By Nyambura Mutanyi

This year, South Africa celebrates 20 years since its return to the international sports arena and this week, we explore a book from its time as an international pariah. Ng’weno’s book is the tale of a daring investigative journalist in Kenya who pursues a story of international magnitude in the face of opposition from the government and his editor.

Scoop, the journalist, has acquired a reputation for his sleuthing when first we meet him. He is weighed down by the seemingly trivial goals of his editor. Here is a man who has been given a free hand in the task of making news suddenly curtailed…and all for a story that has no international ramifications. His editor seems to think that his readers would be more interested in local colour than international flavour. He has, obviously, not counted on the powers of cunning possessed by Scoop.

Scoop’s biography sounds very much like Ng’weno’s. American-educated, he returned to a newly independent country to write for a new newspaper just like his main character. The exploits on the pages of the book, though, are beautifully and uniquely Scoop’s. On some level, the story is very reminiscent of the stories we read in childhood: Famous Five, Hardy Boys and Nancy Drew come to mind. This view on my part may be because of the time in which the book was published. 1975 is not exactly last year and the world of cutting edge investigation has grown by leaps and bounds but Scoop is a veritable Sherlock Holmes at times and makes for a memorable character.

This book feels like a trip into the past-we all know how enticing time travel is-and a brief introduction to the world that once was. Set in two African countries, it explores the role of independent countries in the fight for liberation in South Africa. The man that sets off the events that occur in the book is a good Afrikaner who has run afoul of his government and seeks help from Black people, a counterintuitive action if ever there was any. The racial climate in South Africa and Kenya at that time is given quite some space. The twists and turns that await the reader have at their core the racial tensions and politics of that age. The unexpected relationships between different characters make for a fast narrative that seems a bit contrived at times. Love is the one thing that is weaved in all these relationships…not all of them between two people. Ng’weno has displayed his grasp of the history of the nation on more than one occasion; his sense of history regarding the relationship between Kenya and South Africa is evident in this book.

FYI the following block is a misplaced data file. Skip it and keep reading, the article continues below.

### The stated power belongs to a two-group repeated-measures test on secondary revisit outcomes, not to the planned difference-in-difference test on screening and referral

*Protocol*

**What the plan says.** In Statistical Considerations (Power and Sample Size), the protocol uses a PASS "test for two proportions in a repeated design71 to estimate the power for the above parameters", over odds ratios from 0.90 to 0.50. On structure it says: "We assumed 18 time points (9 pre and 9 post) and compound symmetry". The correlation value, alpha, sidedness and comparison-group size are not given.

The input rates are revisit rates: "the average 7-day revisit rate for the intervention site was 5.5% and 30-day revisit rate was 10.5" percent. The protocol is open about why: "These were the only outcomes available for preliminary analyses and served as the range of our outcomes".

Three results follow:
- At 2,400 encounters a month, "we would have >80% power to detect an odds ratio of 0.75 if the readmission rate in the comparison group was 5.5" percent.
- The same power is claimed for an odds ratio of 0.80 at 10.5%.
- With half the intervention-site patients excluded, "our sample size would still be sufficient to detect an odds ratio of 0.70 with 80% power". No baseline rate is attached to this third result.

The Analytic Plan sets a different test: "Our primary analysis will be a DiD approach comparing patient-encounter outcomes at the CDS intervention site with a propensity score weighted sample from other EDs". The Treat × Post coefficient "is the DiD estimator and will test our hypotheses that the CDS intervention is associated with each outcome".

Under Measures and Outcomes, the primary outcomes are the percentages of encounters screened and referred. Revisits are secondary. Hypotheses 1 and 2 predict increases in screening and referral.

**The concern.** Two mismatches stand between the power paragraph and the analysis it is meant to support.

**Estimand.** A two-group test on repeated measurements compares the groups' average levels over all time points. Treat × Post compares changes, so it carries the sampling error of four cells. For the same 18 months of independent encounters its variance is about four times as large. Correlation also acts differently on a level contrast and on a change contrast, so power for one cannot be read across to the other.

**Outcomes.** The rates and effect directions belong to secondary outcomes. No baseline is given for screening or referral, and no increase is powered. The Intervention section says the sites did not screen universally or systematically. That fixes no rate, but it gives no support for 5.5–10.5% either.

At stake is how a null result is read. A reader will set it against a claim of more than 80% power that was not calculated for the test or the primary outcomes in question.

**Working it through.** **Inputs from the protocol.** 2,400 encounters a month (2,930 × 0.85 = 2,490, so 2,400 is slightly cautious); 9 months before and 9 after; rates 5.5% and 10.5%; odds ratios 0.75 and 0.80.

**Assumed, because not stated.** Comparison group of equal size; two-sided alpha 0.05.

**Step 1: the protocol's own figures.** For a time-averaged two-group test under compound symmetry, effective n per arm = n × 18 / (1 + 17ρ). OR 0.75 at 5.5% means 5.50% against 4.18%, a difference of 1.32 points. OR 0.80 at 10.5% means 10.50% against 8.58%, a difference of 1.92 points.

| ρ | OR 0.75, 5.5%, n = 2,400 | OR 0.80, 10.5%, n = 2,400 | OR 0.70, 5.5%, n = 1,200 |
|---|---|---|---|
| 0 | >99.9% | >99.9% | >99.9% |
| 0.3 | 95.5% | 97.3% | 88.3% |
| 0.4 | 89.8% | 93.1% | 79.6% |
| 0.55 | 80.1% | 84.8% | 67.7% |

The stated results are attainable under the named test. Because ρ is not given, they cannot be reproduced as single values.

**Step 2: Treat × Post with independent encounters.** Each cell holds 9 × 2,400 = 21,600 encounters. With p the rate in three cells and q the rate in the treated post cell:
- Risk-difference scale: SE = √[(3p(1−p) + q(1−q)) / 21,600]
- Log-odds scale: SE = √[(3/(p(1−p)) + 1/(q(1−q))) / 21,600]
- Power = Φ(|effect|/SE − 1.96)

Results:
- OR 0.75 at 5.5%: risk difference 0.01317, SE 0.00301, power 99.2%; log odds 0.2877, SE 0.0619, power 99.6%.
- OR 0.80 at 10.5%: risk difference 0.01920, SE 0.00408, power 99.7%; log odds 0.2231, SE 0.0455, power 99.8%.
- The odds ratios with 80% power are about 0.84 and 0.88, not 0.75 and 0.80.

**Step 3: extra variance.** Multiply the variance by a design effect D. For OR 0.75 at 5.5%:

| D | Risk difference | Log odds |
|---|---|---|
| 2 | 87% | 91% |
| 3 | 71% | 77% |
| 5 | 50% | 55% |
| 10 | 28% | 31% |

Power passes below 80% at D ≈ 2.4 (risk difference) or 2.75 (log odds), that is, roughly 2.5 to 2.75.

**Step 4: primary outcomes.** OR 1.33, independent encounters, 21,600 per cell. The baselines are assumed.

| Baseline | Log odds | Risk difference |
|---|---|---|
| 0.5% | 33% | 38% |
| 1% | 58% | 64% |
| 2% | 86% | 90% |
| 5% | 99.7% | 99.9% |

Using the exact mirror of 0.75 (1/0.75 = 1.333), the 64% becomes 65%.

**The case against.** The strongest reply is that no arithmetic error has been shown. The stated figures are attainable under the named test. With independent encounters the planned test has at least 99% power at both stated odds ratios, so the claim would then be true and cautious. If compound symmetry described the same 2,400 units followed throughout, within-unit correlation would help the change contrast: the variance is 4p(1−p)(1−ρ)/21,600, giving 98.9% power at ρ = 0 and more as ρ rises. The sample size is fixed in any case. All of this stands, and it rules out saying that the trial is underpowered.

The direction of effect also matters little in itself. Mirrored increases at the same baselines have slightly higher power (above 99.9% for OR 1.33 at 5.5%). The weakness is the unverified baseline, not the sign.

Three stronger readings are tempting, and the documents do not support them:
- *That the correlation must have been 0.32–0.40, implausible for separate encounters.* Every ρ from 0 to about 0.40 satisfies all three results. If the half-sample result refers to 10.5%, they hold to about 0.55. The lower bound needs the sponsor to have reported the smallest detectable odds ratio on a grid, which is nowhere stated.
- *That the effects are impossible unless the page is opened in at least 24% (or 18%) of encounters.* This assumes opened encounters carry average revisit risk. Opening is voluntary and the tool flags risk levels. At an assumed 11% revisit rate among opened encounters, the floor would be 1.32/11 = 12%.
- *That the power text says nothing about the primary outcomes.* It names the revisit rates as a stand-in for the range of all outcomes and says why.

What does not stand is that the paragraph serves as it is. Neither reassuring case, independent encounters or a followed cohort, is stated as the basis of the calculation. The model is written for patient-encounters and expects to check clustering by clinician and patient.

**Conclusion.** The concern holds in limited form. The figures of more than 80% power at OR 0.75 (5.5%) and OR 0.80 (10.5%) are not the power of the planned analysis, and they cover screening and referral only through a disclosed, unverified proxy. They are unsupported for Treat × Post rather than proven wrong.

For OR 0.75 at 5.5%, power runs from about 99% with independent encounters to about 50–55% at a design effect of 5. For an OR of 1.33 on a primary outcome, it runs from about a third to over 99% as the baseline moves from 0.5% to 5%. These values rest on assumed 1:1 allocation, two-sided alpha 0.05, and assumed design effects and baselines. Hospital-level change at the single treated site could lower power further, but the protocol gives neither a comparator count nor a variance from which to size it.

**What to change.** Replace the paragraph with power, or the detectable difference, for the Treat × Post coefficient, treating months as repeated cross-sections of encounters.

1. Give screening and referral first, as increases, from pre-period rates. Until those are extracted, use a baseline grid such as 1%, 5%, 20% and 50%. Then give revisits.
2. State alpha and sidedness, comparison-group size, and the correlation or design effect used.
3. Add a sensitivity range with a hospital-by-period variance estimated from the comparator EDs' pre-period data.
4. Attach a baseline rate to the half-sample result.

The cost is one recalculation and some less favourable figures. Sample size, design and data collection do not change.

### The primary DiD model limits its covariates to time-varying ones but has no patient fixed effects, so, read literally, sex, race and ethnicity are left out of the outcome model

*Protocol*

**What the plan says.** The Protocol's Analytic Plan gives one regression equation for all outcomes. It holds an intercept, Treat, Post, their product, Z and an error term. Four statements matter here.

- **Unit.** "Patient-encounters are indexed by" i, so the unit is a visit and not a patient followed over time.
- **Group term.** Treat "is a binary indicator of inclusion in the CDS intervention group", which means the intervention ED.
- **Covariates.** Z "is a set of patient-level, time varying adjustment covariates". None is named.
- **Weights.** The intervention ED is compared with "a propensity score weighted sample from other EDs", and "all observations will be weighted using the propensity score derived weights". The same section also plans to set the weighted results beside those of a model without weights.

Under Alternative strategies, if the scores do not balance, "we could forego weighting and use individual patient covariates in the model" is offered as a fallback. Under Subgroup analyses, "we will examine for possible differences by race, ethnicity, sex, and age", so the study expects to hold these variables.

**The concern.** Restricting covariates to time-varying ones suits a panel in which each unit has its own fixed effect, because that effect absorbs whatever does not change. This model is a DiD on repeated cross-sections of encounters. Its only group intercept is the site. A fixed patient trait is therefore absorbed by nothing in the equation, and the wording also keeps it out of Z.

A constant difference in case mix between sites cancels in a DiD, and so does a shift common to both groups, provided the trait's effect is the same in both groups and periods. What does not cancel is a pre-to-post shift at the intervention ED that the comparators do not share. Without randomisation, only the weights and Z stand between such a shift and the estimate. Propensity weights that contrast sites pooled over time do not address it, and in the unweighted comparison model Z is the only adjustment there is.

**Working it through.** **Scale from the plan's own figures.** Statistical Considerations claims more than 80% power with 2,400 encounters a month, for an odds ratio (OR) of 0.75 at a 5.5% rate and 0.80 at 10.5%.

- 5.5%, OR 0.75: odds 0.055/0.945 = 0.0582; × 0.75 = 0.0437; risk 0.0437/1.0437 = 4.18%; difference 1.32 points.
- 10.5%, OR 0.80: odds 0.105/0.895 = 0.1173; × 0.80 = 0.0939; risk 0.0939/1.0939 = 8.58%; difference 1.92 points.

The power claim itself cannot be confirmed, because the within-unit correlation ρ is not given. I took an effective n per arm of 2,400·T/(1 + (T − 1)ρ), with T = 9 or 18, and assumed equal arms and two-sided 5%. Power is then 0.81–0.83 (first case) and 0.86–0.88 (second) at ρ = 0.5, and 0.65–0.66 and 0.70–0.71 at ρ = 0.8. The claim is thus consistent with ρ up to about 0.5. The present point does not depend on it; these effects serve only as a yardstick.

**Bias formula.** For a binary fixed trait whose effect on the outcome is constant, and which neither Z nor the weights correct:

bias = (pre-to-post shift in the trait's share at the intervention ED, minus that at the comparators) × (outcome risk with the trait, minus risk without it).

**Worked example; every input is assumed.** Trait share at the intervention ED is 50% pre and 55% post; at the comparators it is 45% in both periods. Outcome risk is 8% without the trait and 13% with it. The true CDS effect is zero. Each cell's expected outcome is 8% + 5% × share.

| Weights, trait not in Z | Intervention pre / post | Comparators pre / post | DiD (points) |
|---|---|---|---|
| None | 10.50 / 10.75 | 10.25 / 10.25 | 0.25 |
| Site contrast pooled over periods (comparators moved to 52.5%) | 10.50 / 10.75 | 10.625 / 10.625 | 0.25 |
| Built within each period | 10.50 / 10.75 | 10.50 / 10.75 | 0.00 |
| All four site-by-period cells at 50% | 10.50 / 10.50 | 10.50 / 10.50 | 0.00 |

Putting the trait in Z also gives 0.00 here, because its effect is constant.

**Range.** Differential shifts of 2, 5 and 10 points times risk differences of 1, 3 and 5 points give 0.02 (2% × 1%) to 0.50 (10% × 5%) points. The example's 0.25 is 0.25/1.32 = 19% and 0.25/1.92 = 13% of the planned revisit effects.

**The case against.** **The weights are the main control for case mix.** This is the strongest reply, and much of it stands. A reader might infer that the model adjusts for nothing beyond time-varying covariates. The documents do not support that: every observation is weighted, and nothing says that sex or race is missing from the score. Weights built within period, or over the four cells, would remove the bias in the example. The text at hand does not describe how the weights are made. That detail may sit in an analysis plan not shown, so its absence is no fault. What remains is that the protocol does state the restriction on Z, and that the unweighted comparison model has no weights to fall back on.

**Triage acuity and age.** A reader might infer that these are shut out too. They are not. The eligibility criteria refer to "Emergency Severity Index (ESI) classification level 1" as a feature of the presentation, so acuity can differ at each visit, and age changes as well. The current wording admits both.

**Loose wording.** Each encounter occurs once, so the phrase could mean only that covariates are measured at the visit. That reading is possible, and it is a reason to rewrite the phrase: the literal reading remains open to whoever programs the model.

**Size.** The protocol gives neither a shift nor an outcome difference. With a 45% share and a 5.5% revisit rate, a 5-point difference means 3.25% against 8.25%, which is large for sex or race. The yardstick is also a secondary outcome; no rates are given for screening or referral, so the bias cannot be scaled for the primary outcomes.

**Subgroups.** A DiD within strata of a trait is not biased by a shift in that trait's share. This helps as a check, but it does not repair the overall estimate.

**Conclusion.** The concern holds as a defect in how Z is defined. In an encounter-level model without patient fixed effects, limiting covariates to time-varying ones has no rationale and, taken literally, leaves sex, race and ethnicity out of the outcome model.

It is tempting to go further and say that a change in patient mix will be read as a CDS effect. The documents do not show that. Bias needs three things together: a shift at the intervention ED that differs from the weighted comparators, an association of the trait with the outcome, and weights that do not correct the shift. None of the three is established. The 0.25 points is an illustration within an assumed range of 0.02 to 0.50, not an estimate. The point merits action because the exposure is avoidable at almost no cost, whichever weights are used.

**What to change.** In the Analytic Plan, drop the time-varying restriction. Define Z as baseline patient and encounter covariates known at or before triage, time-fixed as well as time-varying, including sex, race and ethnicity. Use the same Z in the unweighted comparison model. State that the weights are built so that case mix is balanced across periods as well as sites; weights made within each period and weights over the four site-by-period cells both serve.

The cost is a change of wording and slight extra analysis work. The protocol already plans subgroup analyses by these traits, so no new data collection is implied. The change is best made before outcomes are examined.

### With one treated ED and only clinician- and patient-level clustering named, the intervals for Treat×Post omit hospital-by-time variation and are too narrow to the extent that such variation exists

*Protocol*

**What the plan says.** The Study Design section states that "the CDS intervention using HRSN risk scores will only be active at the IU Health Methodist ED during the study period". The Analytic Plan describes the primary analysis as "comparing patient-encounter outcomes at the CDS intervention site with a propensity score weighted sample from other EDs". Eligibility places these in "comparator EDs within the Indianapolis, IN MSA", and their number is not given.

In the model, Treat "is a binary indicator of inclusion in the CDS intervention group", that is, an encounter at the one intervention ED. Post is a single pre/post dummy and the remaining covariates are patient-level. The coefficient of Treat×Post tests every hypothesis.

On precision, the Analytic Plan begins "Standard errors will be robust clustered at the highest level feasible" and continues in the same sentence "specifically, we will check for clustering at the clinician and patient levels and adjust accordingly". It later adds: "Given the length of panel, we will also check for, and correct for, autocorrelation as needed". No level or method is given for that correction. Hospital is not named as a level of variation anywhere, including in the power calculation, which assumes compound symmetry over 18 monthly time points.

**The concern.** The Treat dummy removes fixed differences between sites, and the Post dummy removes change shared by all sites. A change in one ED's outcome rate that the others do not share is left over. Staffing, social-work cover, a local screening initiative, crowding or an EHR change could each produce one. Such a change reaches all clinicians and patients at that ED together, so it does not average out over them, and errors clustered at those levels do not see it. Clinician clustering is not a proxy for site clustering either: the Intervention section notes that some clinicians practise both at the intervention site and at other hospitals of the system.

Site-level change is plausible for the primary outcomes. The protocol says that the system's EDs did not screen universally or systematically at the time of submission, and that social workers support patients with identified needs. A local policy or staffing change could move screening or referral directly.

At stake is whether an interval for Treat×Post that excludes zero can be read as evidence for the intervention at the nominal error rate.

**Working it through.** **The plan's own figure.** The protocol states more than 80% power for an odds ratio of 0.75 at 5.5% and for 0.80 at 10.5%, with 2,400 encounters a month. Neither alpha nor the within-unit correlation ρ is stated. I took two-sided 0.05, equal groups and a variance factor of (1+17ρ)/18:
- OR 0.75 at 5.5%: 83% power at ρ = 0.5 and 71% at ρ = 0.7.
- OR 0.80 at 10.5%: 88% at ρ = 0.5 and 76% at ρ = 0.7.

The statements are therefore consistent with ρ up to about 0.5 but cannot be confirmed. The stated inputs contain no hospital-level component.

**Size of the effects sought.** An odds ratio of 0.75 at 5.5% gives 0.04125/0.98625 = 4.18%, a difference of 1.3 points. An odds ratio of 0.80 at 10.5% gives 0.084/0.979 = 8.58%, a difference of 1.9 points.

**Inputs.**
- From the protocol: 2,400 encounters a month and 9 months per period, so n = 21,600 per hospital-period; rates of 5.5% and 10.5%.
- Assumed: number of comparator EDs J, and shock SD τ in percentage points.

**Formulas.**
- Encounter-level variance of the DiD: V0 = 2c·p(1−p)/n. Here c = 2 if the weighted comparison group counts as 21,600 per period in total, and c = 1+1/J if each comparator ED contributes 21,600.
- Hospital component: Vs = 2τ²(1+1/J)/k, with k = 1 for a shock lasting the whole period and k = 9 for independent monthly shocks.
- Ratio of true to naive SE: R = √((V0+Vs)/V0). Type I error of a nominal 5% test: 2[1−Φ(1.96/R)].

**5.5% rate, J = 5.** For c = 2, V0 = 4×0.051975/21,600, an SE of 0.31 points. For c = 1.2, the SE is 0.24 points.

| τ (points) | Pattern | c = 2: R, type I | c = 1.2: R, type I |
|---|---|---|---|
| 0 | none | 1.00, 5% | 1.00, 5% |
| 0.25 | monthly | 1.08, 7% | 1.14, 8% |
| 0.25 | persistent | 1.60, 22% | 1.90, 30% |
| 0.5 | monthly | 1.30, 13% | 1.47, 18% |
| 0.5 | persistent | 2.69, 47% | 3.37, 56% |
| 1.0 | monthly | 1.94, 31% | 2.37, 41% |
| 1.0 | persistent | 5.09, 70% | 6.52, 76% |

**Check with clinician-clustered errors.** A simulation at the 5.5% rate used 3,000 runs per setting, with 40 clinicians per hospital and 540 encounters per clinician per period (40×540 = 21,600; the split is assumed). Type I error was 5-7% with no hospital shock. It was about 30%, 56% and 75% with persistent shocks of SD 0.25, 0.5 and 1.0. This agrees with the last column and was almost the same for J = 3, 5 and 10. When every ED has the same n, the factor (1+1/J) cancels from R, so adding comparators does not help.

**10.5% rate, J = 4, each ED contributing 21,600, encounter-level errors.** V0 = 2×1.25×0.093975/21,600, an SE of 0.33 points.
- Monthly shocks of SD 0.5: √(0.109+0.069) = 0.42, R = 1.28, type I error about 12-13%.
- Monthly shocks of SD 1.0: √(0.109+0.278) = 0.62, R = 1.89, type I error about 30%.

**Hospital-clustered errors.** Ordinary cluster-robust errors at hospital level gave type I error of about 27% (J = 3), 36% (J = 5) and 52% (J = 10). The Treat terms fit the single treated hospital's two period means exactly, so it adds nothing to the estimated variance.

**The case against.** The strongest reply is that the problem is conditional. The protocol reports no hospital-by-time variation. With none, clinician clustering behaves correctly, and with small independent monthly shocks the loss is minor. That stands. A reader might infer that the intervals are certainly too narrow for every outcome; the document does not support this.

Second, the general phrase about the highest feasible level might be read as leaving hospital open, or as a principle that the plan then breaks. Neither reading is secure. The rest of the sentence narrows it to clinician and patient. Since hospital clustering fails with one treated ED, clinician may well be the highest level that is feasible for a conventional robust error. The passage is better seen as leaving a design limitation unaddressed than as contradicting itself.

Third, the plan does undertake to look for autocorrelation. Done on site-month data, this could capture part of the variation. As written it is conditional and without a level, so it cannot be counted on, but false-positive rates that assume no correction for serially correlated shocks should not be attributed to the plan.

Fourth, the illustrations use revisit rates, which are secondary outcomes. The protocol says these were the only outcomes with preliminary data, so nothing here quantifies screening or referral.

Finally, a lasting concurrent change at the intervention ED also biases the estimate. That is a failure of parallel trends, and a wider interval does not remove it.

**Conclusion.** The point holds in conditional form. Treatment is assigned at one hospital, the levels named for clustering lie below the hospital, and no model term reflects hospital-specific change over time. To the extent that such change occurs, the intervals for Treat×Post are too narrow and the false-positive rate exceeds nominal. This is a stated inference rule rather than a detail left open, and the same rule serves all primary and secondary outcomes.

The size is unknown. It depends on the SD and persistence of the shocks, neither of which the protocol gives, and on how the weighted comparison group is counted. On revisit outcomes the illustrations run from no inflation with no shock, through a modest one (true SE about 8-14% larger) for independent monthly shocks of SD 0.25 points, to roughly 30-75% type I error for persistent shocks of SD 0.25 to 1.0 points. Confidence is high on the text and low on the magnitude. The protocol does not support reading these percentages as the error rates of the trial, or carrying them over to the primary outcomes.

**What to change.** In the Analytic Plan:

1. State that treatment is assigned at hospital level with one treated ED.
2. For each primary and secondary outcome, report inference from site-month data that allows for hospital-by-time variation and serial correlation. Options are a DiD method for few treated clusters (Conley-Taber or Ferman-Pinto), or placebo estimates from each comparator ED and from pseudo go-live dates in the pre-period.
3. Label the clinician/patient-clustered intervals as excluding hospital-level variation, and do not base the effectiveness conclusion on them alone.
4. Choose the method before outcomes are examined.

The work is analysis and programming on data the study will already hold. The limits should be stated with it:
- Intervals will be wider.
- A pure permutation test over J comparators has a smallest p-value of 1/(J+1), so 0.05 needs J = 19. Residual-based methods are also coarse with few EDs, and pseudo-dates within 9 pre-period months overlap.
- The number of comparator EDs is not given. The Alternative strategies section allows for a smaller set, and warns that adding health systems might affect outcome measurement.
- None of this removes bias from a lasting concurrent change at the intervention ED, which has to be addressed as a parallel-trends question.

Reading it, one will be taken by the atmosphere Ng’weno creates-the clothes, streets, cars, attitudes and prices. Twenty shillings seem to go a mile on the pages of the book! In Laura, he creates a character who voices all the frustration of a woman liberated from the clutches of patriarchy yet still held down by it. Written in a time when women had not gained the right to bear ID cards in Kenya, it’s a reminder of just how far women have come. Laura serves to contrast the standard journalist like herself and the unconventional Scoop; more than a few of us will recognize ourselves in the two.

The spelling and punctuation in the latest edition leave a lot to be desired and sometimes subtract from an otherwise engrossing read. However, Ng’weno’s tale of spy intrigues, the exhilaration of journalism and the moral and personal cost of the pursuit of the story more than compensates. At 146 pages, this short read that leaves one asking for more.